DeLay Resigns Congress

Congressman Tom DeLay will not seek re-election in November. He decided to resign his seat in Congress and permanently move to his Virginia home. Houston Public Radio's Laurie Johnson has more on the implications of this decision for the Houston area.

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U.S. Congressman Tom DeLay has been followed by legal controversy for more than a year. The former House Majority Leader is at the center of an investigation into illegal lobbying activities and is involved in several lawsuits. He's also been indicted on charges of violating Texas election laws and still faces a possible trial. But it came as a surprise to many people including DeLay's main opponant in the District 22 race. Former Congressman and Democrat Nick Lampson says he wasn't expecting it, but he takes partial credit for Delay's decision.

"It's my mainstream record combined with Tom DeLay's legal and ethical problems that he's faced that meant that he couldn't win in November and I think that that's what made him make the decision that he did. And yeah, it was a little bit of a surprise to me."

DeLay was elected as the Republican candidate for District 22 in March. He announced his decision in an interview with Time Magazine, saying he thought he could win the race, but didn't want to risk losing the seat to the Democratic Party. Rice University Political Scientist Bob Stein says Delay's decision is about what's best for the Republican Party.

"The congressman cared much more about the issues and maintaining a Republican representative in this district than his own personal political career, which I think speaks to -- you know -- what Tom DeLay's all about. That is, he's a fighter, but he's also a realistic fighter and I think he saw the election as doubtful or at least problematic."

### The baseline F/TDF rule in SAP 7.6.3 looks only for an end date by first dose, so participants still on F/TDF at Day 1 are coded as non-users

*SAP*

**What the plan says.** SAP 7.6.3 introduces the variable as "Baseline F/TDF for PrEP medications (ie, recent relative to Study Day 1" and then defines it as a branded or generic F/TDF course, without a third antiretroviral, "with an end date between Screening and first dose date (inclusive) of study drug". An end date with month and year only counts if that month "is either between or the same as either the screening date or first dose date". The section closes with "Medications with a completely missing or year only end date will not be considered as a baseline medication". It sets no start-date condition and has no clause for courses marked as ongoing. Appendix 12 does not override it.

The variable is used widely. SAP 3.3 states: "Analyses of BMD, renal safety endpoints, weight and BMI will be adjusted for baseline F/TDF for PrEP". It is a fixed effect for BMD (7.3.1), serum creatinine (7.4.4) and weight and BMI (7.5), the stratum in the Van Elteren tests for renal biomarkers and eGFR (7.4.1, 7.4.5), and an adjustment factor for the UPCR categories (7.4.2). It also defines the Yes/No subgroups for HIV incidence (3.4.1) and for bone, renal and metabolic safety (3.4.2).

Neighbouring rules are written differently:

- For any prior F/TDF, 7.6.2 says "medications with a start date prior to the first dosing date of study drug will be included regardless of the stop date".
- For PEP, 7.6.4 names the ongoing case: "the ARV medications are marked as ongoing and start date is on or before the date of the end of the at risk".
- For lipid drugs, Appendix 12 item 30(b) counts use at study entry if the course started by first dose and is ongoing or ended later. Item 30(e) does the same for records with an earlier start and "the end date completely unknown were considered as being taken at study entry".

With DeLay resigning there's a lot of speculation about who will take his spot. He announced his resignation effective in June. But that date could change pending the Congressional calendar. The most likely scenario is that his seat will be filled by special election after he vacates the position. When asked about reaction to DeLay's decision, many Houstonians concerns about the role of partisan politics in Washington. Houston resident Herb Clark says everything done by Tom DeLay is with political calculation in mind.

"I think he saw that he had the possibility of losing in November and I don't think he wanted to take that chance and so I think this is -- 'cause what you do is you get a Republican incumbent in who's not tainted and who is going to have to run against Lampson in the fall and who is going to be an incumbent who is not tainted by indictments."

DeLay temporarily stepped down from his position as House Majority leader last September when he was indicted by a grand jury. He permanently resigned the position in January. After winning the March primary for District 22, he conducted a poll which showed him having a 50-50 chance of winning the election. Laurie Johnson Houston Public Radio News.

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